For people with kidney disease, there is no safe amount of lead in drinking water


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According to a new study, lead levels in drinking water allowed by the Environmental Protection Agency have detrimental effects on health in people with kidney disease. The findings appear in an upcoming issue of JASN.

Despite advances in reducing the amount of lead in drinking water, low levels of pollution continue to spread across the United States. This can be especially dangerous for the 30-40 million Americans who live with it , which have increased susceptibility to the toxic effects of lead.

Researchers analyzed to examine the effects of low levels of lead pollution on people with advanced kidney disease for 597,968 patients who began dialysis in the United States between 2005 and 2017. The team also assessed lead concentrations in community water systems over the five-year period prior to the start of dialysis, based on -is in city-level data of information on safe drinking water from the Environmental Protection Agency System.

Researchers focused on the potential effects of lead on levels of hemoglobin, the oxygen-carrying protein known to be performed by .

People living in cities with detectable levels of lead in community water had significantly lower hemoglobin concentrations before starting dialysis and during the first month of dialysis therapy. They were also prescribed higher doses of medications to treat anemia, which occurs when red blood cell counts or hemoglobin levels are lower than normal. These associations were observed at lead levels below the Environmental Protection Agency’s threshold (0.015 mg / L) which requires regulatory action.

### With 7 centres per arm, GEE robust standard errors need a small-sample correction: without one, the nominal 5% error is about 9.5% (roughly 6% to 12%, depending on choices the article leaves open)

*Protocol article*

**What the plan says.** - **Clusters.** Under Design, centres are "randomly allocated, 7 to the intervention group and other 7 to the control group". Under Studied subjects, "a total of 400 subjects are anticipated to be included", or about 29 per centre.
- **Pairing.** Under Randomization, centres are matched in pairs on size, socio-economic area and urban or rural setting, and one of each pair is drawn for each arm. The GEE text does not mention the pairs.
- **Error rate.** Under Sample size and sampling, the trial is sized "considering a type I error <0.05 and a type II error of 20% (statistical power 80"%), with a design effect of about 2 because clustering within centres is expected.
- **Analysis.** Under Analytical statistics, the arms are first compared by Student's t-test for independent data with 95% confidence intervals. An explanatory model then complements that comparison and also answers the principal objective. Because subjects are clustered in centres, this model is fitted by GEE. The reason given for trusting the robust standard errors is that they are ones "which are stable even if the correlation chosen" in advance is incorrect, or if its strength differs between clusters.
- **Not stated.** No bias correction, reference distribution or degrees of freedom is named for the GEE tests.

The findings suggest that for patients with poor kidney function, there is no safe amount of lead in drinking water. “While drinking water may appear uniformly healthy, the low levels of lead contamination found in most drinking water systems in the United States can have toxic effects for those with chronic kidney disease,” he said. lead author John Danziger, MD, MPhil, of Beth Israel Deaconess Medical Center. “More rigorous efforts may be needed to improve water system infrastructure to protect individuals from unrecognized dangers.”

Importantly, the study also revealed inequalities, with higher water observed for blacks compared to white patients. “Combined with increased susceptibility to among blacks, this represents a major environmental injustice, ”Dr. Danziger said.

Patients with kidney disease (even without anemia) can benefit from iron treatment

More information:
“Associations of lead concentrations in drinking water with hemoglobin concentrations and use of erythropoietin stimulating agents among patients with advanced chronic kidney disease.” JASN DOI: 10.1681 / ASN.2020091281

Citation: For people with kidney disease, there is no safe amount of lead in drinking water (2021, July 15) recovered on July 15, 2021 at -people-kidney-disease-safe- quantity.html

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